|Publication number||US5732979 A|
|Application number||US 08/677,473|
|Publication date||Mar 31, 1998|
|Filing date||Jul 10, 1996|
|Priority date||Jul 10, 1996|
|Also published as||CA2208133A1, US6047991, US20020021002|
|Publication number||08677473, 677473, US 5732979 A, US 5732979A, US-A-5732979, US5732979 A, US5732979A|
|Inventors||Evan Finke, Malcolm K. Finke, Marshall Weinstein|
|Original Assignee||Specialty Store Services, Inc.|
|Export Citation||BiBTeX, EndNote, RefMan|
|Patent Citations (3), Referenced by (39), Classifications (7), Legal Events (6)|
|External Links: USPTO, USPTO Assignment, Espacenet|
1. Field of the Invention
This invention relates to security label systems, and more particularly to the advantageous use of security labels to indicate when an item has been tampered with.
2. Brief Description of the Prior Art
The merchandising of compact disc (hereinafter "CD") multimedia is a growing industry. CD multimedia are used in audio, video, audio-video, and computer based applications. Since many similar looking duplicate recordings for a particular CD program are often available from many different sources, it is difficult for merchants to track, identify, and distinguish their inventory from the inventory of others.
Security is an important concern associated with the rental, loan, or sale of such merchandise. Items such as commercially prerecorded compact disc programs are available from rental shops, stores, and libraries. It is important for a merchant to have a simple means to secure and identify its merchandise. For example, a merchant needs to determine whether merchandise which was rented from it is the same merchandise that is being returned to it to deter customers from attempting to switch good rented merchandise with bad return merchandise (such as a customer's scratched disc).
The switching of CDs in good condition with defective CDs obtained from other sources is a difficult problem that merchants face. Merchandise switching is a significant problem given the high volume of business involved in the compact disc industry and the difficulty of detecting such illegal switching. An easy and reliable way for a merchant to determine whether the digital data contained on a CD is damaged or defective is required. Although obvious imperfections such as scratches or cracks may be detected by a simple visual inspection, such inspection cannot detect defects in the digital data. Even though defects may be discovered during regular speed playback of an entire CD, such means is commercially impractical since it requires too much time for merchants dealing in high volume to check every CD returned to them. Although high-speed electronic scanning devices for checking digital recordings currently exist, such devices are effectively unavailable to the individual merchant due to cost prohibitions and the limited availability of such technology.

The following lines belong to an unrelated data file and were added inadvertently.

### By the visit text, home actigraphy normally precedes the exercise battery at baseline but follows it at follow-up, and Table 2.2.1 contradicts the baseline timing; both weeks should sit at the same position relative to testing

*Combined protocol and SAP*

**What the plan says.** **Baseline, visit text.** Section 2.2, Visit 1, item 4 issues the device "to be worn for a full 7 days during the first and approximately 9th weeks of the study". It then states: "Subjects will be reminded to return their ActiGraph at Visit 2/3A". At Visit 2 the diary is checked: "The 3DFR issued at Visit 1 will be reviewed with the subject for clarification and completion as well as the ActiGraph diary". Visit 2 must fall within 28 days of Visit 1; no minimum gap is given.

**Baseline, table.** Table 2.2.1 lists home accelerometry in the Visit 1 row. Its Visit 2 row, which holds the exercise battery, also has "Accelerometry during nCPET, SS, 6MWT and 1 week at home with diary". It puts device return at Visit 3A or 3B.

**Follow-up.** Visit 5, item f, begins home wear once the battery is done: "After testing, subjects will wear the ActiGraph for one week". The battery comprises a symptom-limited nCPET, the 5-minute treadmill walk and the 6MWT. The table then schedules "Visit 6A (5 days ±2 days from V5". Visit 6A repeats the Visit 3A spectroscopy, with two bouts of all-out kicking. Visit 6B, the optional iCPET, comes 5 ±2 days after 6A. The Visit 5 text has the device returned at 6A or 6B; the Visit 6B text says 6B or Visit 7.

Thus, there is a need for merchants to conveniently and inexpensively maintain the security of their merchandise. In the past, merchants have unsuccessfully employed various methods in an attempt to track and identify their inventory. Engraving, stamping, painting, and marking are several methods that merchants have employed. Due to practical problems, those methods are not effectively applicable to the CD multimedia rental industry.
As is known in the art and industry of compact disc multimedia, graphical information identifying the program title and author of a recording is ordinarily placed on the top surface of a CD. Digital data is stored on or just below that top surface. In particular, digital data is stored immediately below such graphical information between the top surface and the bottom surface of the CD. The bottom surface of the CD is comprised of a section of clear material through which, in accessing the data, a laser beam from a compact disc player radiates upward.
The digital data is delicate and can easily be damaged during processes typically used to identify merchandise which include engraving, stamping, or marking. As stated above, the digital data is closer to the top surface of the CD than it is to the bottom surface. Although the top surface of a CD usually contains graphical information applied by silk screening which partially protects the digital data from damage, the silk screened layer is thinner and more fragile than the bottom surface of a CD which comprises clear material. Thus, there is a greater need to protect the top surface of the CD and the digital data close to it from physical damage such as scratching.
Engraving may be used to identify merchandise. Engraving CDs with identification markings is problematic since engraving is often attempted on the top surface of the CD and such engraving could interfere with the digital data next to it. Moreover, even if engraving is attempted on the bottom surface of a CD where it is less likely that digital data will be damaged, the data may still be damaged during engraving due to the pressure required to be placed on the top of the CD to hold it in place and the heat that may result from such engraving. In addition, engraving may be undesirable since it is a relatively labor intensive and costly process, especially in high volume situations.